Unfortunately, race ends up becoming the deciding issue.  You can't criticise the performance of a person who is of a different colour, because that is racist.  Your preference for using your own vehicle instead of the bus (because you need to be back at a specific time) is seen as racist.  Using examples of people who happen to be of a particular race in a presentation is seen to be motivated by racism.  Wanting to worship in a style in which you are comfortable, in a language you understand, is racist.  Even your taste in music is defined according to race!

The result of this is that you end up walking on eggs.  Because you don't want to be branded as a racist, the temptation is to behave in such a way that completely denies who you are and what you stand for.  And I find this unbelievably frustrating – probably because I'm a "what you see is what you get" kind of guy who values the intellectual freedom to speak his mind.  If something is wrong, then it's wrong, regardless of whether the action is carried out by a white person, black person, or bright-green-with-purple-spots person.  I also believe that, to use a tennis analogy, if I hammer a serve at someone and they respond with a good return, I should be able to take it.  So if I am the one in the wrong and therefore deserve to get my backside kicked, I should be prepared to accept it.  And this should be able to happen without someone reaching into their wallet and whipping out their "race card" because the point of conflict happens to be between people of different races.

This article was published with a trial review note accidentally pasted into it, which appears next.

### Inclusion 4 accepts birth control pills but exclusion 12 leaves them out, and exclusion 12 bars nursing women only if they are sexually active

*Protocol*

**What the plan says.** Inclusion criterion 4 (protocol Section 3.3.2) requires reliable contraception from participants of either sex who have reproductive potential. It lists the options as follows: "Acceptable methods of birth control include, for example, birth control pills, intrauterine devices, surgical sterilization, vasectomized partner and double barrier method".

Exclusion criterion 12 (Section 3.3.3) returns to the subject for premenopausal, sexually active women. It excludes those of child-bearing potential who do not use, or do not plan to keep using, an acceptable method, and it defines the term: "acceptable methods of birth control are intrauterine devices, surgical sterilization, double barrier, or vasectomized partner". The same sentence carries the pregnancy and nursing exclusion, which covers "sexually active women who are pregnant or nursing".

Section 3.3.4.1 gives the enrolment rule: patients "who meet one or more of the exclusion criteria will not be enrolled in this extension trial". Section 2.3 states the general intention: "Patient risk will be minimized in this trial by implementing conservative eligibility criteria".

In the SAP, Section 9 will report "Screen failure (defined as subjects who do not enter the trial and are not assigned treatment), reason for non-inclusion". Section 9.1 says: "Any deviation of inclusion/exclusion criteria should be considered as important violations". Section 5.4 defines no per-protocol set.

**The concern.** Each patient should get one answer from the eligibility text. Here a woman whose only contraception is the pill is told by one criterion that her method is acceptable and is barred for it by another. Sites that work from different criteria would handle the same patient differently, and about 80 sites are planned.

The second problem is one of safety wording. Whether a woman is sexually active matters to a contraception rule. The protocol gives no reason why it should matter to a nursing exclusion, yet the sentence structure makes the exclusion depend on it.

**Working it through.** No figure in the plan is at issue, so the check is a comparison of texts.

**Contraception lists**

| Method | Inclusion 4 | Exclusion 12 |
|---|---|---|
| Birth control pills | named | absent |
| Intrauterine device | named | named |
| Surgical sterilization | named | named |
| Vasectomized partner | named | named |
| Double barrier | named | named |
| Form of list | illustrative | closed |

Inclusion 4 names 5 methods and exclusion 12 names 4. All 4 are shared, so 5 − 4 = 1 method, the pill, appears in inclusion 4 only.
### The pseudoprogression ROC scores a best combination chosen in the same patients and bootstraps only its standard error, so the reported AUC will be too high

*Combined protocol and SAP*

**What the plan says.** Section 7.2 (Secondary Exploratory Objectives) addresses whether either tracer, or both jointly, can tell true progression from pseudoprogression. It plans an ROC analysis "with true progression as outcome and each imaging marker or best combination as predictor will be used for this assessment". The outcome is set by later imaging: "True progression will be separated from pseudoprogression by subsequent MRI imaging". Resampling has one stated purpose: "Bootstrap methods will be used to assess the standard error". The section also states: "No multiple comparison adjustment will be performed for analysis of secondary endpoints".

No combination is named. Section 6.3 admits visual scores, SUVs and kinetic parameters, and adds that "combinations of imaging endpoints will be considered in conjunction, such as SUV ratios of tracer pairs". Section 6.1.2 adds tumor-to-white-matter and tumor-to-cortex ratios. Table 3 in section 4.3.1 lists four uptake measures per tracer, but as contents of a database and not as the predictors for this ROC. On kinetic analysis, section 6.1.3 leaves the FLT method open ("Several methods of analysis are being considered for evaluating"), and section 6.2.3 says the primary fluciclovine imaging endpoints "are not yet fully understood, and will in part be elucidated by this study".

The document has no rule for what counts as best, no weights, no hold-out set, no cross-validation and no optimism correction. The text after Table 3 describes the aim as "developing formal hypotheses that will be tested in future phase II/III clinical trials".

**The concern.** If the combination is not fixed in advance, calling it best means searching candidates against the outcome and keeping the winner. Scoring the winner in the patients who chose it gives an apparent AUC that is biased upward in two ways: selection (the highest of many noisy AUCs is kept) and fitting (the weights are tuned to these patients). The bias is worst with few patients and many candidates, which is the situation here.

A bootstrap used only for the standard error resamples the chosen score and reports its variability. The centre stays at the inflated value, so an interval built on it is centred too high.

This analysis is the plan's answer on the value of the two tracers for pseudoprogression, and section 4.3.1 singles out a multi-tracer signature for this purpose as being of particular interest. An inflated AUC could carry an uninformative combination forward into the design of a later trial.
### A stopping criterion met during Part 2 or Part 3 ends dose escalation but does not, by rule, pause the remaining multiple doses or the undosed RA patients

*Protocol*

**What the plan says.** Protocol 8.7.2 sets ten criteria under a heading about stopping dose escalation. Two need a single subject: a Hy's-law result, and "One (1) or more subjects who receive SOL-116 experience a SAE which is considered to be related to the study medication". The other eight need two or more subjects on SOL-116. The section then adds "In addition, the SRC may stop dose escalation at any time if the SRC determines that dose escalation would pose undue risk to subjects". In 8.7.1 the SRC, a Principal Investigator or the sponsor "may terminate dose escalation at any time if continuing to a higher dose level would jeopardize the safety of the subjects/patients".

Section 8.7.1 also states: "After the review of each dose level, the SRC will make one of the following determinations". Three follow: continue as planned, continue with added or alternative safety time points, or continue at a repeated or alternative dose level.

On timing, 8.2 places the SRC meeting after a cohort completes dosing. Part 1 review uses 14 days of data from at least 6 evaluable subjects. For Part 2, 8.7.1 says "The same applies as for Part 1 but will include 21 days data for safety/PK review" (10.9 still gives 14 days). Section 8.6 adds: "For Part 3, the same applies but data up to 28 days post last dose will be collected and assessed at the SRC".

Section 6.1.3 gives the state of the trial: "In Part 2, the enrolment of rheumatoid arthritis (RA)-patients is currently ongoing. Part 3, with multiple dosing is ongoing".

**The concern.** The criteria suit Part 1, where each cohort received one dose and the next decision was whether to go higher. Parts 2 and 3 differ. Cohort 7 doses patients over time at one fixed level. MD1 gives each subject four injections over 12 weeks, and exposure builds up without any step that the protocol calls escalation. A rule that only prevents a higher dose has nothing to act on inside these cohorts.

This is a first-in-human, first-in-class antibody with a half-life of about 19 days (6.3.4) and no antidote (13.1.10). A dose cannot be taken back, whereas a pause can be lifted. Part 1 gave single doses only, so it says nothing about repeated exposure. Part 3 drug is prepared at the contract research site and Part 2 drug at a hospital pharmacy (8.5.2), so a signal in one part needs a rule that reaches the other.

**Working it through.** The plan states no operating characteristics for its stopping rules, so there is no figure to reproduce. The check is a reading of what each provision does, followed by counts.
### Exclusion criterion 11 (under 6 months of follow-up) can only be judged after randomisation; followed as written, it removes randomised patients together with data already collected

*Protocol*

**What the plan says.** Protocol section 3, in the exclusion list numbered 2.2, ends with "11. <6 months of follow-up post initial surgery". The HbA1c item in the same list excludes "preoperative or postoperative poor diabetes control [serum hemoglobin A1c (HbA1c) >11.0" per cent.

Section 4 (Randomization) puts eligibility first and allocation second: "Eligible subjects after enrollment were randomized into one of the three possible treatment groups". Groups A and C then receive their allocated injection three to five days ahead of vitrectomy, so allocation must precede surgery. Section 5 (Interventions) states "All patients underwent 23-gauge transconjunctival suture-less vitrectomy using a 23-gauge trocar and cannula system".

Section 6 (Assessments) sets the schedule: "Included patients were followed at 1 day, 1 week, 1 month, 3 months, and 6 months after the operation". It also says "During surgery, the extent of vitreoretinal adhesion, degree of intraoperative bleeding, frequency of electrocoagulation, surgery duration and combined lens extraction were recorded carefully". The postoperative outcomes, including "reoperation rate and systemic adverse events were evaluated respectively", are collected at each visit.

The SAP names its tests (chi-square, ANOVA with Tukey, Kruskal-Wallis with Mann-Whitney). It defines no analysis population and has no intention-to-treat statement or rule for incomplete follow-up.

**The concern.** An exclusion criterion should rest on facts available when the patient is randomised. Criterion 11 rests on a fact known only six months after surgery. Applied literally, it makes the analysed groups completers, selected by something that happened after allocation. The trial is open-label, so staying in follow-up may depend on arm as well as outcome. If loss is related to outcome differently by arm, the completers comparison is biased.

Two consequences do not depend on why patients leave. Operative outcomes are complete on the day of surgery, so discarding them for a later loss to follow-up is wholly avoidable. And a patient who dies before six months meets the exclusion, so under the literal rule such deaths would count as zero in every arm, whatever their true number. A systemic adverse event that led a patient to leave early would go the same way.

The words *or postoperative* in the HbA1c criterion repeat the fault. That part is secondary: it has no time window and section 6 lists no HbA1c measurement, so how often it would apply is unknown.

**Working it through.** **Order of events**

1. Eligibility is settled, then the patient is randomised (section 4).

The other problem I have is that, given South Africa's history, the idea has developed in some quarters that only one race group (i.e. whites) is capable of racism.  But while I don’t want to get into a pointless debate about which group is more racist than the others, or one about “who started it”, the truth of the matter is that, deep down, we are all racist.  I’m racist.  I'm not proud of this fact, and it’s something I’m working very hard to overcome (by the grace of God), but when you grow up in a society that is defined by race, this is not only difficult, it also takes time.  It was, after all, only once I’d turned 18 (and became a Christian) that I encountered people of different races for the first time as peers (first at university, later in the workplace, and now within the Church).

But the recent debate in the media about the use of certain words and slogans is a case in point.  The ANC has recently gone on record stating that the slogan “Kill the Boer – kill the farmer” should not constitute “hate speech” in terms of South Africa’s constitution.  This one baffles me.  Never mind any arguments about “context” – surely any slogan in which one chants words pronouncing death on a particular person or group (irrespective of whoever that person or group may be) is a form of hate speech?  If people had to go around chanting “Kill Steven Jones” in a song, I would certainly see this as an act of hatred towards me.  Yet commenting on the ANC Youth League president’s inappropriate behaviour is seen as hate speech?  The mind boggles!